Composting the Priory

I like making compost bins.  I can’t seem to stop.  Stick me in a garden and before you can say, “Sticky Toffee Pudding,” I’ll have knocked up a range of ‘bins.   Whether you want me to or not – I just keep on building them:


whether at the other garden I tend;

My own garden with partially built compost bins on left with raised veg beds, olive tree and Jim, Spring 2011

in my garden;

The Priory compost bins, with mixed hedging on left – freshly cut a few weeks ago with clippings waiting to be burnt in foreground

or at the Priory.  I’ve written about the compost bins at the Priory before (see “Compost, Compost and Yet More Compost“).  They sit out on the footpath over on the western boundary.

The front of each bin has six boards that slide up and out

The bins are big: five foot wide, eight foot long and three-foot high and with seven of them you’d think my composting facilities could take all that I could chuck at them.  But, of the seven bins only three were, until recently, available for this season’s grass clippings and garden waste.  Two were filled with last year’s compost and two with last year’s leaf mould.  The gardens produce so much  in the way of lawn cuttings  that I was worried I’d exceed Priory Composting Capacity.

My lovely, lovely leaf mould is in the bottom two bins.

Recently though, and since the above photo was taken, I’ve managed to amalgamate all of the leaf mould into one bin and, by now having four available bins, averted Complete Composting Chaos.  Shudder.
I turn the contents regularly to add much-needed air into the mix and help speed the composting process.  Ideally though, there should be a lot more other plant material mixed in with the clippings.  Left to their own devices and unturned, heaps of clippings mixed with a similar amount of ‘brown’ waste (i.e. leaves, cardboard, paper, etc), should heat up to an extraordinary degree and produce wonderful compost in about three months.  Grass clippings on their own also heat up amazingly but need to be turned regularly if they’re not to become a slimy, foul-smelling mess.  In the above photo the grass clippings are fairly young and yeah, boy do they stink.  Really.  I suppose this is understandable considering that they are being digested, consumed by heat, microbes, fungi and bacteria with, hopefully, sweet-smelling compost as the main waste product.

This collapsed cardoon is actually off to the bonfire – its stems are too woody for the compost bins.

 I add huge amounts of waste to the bins.  Trailers and trailers of stuff.  Wheelbarrows and wheelbarrows of stuff.  And yet it all continuously breaks down and reduces in bulk.  ALL of last year’s garden waste now sits in one and a half bins.  Remarkable.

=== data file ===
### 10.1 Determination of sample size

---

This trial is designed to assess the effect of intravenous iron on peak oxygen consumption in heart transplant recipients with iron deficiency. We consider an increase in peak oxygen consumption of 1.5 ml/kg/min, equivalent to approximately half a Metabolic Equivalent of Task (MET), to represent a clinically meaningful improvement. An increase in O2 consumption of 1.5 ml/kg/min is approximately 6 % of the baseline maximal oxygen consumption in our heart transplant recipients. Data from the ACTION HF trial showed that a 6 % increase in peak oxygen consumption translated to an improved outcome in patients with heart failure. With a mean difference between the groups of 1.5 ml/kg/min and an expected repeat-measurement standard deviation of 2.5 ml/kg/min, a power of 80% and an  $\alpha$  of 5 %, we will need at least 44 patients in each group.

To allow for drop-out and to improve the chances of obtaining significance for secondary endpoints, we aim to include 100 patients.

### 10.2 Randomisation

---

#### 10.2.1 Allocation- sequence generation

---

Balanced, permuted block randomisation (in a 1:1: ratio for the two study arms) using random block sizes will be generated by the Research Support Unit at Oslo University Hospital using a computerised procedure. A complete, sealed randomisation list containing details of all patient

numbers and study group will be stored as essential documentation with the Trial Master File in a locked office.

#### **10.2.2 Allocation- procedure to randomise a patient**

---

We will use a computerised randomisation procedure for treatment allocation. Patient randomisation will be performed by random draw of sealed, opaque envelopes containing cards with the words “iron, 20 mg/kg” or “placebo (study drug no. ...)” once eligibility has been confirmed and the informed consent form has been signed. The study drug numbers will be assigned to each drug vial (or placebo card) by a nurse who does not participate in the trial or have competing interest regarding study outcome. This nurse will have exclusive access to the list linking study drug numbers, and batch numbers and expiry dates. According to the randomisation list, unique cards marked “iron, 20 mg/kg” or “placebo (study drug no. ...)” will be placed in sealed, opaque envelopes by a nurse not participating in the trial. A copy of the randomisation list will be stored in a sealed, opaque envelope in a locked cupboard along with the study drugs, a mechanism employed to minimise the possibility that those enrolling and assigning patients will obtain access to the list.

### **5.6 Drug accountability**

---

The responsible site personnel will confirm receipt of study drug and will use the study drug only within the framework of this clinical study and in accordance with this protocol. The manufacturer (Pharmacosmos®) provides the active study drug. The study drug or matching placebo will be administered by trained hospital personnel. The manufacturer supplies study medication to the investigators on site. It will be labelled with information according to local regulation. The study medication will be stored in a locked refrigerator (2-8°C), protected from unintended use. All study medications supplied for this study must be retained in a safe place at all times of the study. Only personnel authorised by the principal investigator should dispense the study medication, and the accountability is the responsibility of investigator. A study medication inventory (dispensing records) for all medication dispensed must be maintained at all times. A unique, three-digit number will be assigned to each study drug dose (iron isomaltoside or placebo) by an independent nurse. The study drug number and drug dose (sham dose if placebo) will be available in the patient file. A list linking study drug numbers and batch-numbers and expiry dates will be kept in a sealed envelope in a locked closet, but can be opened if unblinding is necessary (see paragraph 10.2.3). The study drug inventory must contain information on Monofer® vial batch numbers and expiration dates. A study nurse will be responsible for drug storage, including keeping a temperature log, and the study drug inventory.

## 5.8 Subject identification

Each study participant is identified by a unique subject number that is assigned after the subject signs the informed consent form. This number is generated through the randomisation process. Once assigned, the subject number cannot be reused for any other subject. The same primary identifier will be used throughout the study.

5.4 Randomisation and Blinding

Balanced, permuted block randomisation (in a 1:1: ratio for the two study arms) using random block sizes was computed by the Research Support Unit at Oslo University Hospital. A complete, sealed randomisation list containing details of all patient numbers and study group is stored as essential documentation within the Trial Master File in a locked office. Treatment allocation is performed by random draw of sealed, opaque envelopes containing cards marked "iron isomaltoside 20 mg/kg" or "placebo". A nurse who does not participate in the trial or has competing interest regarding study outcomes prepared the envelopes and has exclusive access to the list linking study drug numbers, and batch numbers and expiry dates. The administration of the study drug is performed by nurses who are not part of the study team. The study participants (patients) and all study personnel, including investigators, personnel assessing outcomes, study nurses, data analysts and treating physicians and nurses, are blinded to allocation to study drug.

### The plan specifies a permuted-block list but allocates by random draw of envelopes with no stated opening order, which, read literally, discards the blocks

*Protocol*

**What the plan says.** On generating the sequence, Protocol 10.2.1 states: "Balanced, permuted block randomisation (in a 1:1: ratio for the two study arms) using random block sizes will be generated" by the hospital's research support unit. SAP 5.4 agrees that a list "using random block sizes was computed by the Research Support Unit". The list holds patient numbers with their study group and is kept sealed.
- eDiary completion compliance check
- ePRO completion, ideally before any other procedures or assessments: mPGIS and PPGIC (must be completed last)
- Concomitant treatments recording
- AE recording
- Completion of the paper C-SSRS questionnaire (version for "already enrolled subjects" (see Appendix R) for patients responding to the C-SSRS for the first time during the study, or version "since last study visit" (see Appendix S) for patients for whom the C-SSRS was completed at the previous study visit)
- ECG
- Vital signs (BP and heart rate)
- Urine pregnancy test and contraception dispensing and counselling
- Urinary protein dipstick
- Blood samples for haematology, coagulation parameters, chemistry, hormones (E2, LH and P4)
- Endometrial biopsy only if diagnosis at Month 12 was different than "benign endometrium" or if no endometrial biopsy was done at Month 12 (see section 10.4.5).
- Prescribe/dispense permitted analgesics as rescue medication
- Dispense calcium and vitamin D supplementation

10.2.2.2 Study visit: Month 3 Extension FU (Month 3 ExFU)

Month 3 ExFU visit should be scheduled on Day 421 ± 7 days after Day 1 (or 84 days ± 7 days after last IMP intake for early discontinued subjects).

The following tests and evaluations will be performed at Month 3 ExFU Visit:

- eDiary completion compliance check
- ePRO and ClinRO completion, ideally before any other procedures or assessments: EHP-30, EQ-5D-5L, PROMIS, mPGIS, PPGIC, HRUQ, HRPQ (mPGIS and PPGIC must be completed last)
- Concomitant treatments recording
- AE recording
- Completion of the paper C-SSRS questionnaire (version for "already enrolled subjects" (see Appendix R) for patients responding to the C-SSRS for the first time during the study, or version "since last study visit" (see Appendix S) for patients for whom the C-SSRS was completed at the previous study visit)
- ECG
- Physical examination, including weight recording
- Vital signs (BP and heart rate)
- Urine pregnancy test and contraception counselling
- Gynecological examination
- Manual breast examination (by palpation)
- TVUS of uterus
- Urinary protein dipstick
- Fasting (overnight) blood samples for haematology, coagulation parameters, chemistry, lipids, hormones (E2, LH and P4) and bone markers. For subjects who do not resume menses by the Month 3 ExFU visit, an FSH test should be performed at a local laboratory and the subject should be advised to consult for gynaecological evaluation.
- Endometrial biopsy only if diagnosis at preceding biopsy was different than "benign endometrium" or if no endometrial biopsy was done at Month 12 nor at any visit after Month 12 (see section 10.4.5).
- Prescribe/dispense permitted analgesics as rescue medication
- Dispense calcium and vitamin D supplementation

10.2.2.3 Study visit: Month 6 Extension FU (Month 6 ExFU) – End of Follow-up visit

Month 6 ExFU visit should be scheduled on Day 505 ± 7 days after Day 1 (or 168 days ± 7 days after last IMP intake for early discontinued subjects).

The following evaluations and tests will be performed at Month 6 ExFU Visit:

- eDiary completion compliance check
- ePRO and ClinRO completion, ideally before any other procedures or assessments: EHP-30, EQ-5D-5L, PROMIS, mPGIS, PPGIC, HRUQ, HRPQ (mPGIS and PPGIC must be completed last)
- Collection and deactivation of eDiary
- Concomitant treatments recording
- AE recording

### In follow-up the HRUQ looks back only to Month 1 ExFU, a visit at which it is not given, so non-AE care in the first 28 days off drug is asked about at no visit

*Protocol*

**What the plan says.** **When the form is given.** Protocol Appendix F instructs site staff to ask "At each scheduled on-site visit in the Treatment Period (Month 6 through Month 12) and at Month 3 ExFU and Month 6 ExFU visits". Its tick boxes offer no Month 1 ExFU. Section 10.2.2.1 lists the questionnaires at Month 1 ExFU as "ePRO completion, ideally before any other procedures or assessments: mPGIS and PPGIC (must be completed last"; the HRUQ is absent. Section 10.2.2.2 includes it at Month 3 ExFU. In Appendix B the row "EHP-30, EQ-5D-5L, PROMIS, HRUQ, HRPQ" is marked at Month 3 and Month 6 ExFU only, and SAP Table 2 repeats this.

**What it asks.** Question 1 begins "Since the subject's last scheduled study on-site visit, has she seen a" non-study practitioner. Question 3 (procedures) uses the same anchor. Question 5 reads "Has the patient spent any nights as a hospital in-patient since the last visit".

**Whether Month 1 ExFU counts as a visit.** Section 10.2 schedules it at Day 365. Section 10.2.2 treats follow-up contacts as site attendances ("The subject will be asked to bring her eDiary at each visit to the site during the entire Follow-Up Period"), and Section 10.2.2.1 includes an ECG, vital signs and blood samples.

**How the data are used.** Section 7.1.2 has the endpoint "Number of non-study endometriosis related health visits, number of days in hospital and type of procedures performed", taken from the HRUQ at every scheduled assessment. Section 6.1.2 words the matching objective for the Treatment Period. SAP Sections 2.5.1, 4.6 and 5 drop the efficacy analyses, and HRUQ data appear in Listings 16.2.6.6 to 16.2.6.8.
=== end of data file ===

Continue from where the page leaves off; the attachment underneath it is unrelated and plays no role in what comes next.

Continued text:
In a bid to help the breakdown of all those grass cuttings, I add as much brown waste as I can.  The bins devour all the old paperwork from the theanxiousgardener.com offices, as well as increasing amounts of cardboard, newspaper and kitchen waste from the Priory; and recently the chopped up beech hedge clippings too.  The sheer bulk of the latter was perfect for mixing in with the smelly grass.  Obviously all the general garden waste (dead plants, prunings, etc) is also added to the heaps, as well as some wood ash from the house fires.
I was seriously worried with the overwhelming amount of cut grass I was adding to the bins last year.  But I continued to turn them from one bin to another (great upper body workout) and to add more and more newspaper and cardboard and leaves.  And, miracles of miracles, it seems to have worked.  Look – chock-a-block full of worms and what was nasty, foul-smelling gunk is now becoming lovely, pretty much odourless, compost.  So much so that I’m happy to stick my hand in it.  Wouldn’t have done that a few months back!

The Long Borders – Aug 2011

I’ll use all of this compost during the coming autumn and winter months as a mulch and improver for the beds and borders; and reduce the considerable amount of mushroom compost that I usually buy.
And all the money I’ve saved can be spent on tequila.

17 thoughts on “Composting the Priory

  1. Wouldn't worry about growing stuff in the compost, Sara. I had four potato plants growing from some old tubers I threw away last year. I harvested one of them today and got about ten good sized spuds … I used to grow pumpkins on a compost heap too. Works very well. And I forgot all about nasturtiums this year – missed them.

    Dave

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  2. More compost envy – your leaf mould and compost look wonderful, and such neat tidy bins. We have two “bins” at the bottom of the garden, with sides made of wooden pallets, but we have been rather lax about turning them, or covering them to get the temperatures up, and thus last year's nasturtiums have sprung up and are blooming nicely over them. Must pay more attention now that things are finally calming down a little in our garden…

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  3. Hi Janet, yeah, I used to have one of those plastic bins and ended up giving it away as I found it too difficult to turn the contents. And it's funny isn't it? I love turning the bins – especially on a chilly morning when I could do with warming up. (You're so right about gardeners and compost – smile).

    Kininvie, and a very pretty heap it is too, I'm sure. Incidentally, I'm useless at carpentry too – the bins are really very simple to make.

    Dave